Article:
NS including COQ2 and COQ6 [28–30]. Mutations in these
genes lead to decreased coenzyme Q10 levels and reduced
mitochondrial respiratory enzyme activity. COQ6 is located
in podocyte cell processes, Golgi apparatus, stria vascularis,
and spiral ligament cells of the inner ear [29]. Mutations in
COQ2 cause collapsing FSGS predominantly in the first decade of life, with increased numbers of mitochondria on EM
and variable manifestation of hearing loss [28]. Additional
findings may include encephalopathy, hypertrophic cardiomyopathy, and seizures [31]. Mutations in COQ6 cause onset of
steroid resistant NS due to FSGS or diffuse mesangial sclerosis within the first few years of life frequently associated with
sensorineural hearing loss [29]. Early diagnosis of mutations
in the coenzyme Q10 biosynthetic pathway is important, as
early supplementation with coenzyme Q10 may be beneficial.
Mutations in MTTL1 encoding tRNA-LEU, a
mitochondrial-specific transfer RNA, can present with FSGS
and sensorineural hearing loss [32, 33]. Patients are variably
affected with MELAS syndrome (mitochondrial encephalomyopathy, lactic acidosis, and stroke-like episodes).
Mutations in mitochondrial DNA are one of the most common
causes of inherited deafness [34]. It is hypothesized that increased reactive oxygen species might cause damage to inner
ear hair cells and cochlear neurons, leading to hearing loss.
The pathogenesis of renal injury in individuals with MTTL1
mutations is unclear.
Cockayne syndrome is a rare autosomal recessive disorder
arising from mutations in genes involved in DNA nucleotide
excision repair (ERCC6 and ERCC8). It is characterized by
growth retardation, cognitive deficits, premature aging, hearing loss, cataracts, retinopathy, sun sensitivity, and dental caries [35]. Renal involvement may include hypertension, proteinuria, and NS or hypoplasia/dysplasia in about 10% of patients, associated with diffuse, homogeneous GBM thickening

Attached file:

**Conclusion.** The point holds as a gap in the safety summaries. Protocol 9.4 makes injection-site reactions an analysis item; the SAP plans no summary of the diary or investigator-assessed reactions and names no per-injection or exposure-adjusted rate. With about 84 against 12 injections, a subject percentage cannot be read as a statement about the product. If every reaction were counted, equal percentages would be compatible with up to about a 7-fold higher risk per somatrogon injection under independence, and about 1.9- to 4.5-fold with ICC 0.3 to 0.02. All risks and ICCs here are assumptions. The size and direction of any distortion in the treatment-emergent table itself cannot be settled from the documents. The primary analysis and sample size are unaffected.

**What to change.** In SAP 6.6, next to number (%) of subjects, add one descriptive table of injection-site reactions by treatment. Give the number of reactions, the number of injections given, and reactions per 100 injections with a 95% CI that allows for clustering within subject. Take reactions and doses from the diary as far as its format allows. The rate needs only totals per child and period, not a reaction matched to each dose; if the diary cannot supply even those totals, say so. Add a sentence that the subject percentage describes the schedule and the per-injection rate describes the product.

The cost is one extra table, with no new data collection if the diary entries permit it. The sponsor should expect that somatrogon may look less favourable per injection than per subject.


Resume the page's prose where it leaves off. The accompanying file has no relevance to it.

on EM; however, the pathogenesis is unclear [36].
Sensorineural and/or conductive hearing loss may be present
at birth and affects 60–80% of affected individuals [37].
Pediatr Nephrol
Hearing loss is due to cell loss at multiple sites along the
auditory pathways and mimics loss seen in normal aging [35].
Mutation in CD151 have been reported in several families
with sensorineural deafness, nephrotic range proteinuria, and
renal failure, epidermolysis bullosa, and beta-thalassemia minor [38]. CD151 is an integral cell membrane protein and
forms complexes with integrin α3β1 and α6β1 in the kidney
and is required for glomerular and tubular basement membrane assembly [39].
Muckle–Wells syndrome is a rare auto-inflammatory disorder caused by NLRP3 mutations, leading to overproduction
of interleukin-1β, that is characterized by recurrent fever, arthralgias, fatigue, conjunctivitis, and urticarial rash.
Sensorineural hearing loss and renal amyloidosis (<10%) are
typically late manifestations of this disease [40]. Hearing loss
is thought to be due to chronic inflammation of the inner ear
and may improve with interleukin-1 blockade [41].
Congenital anomalies of the kidney and urinary tract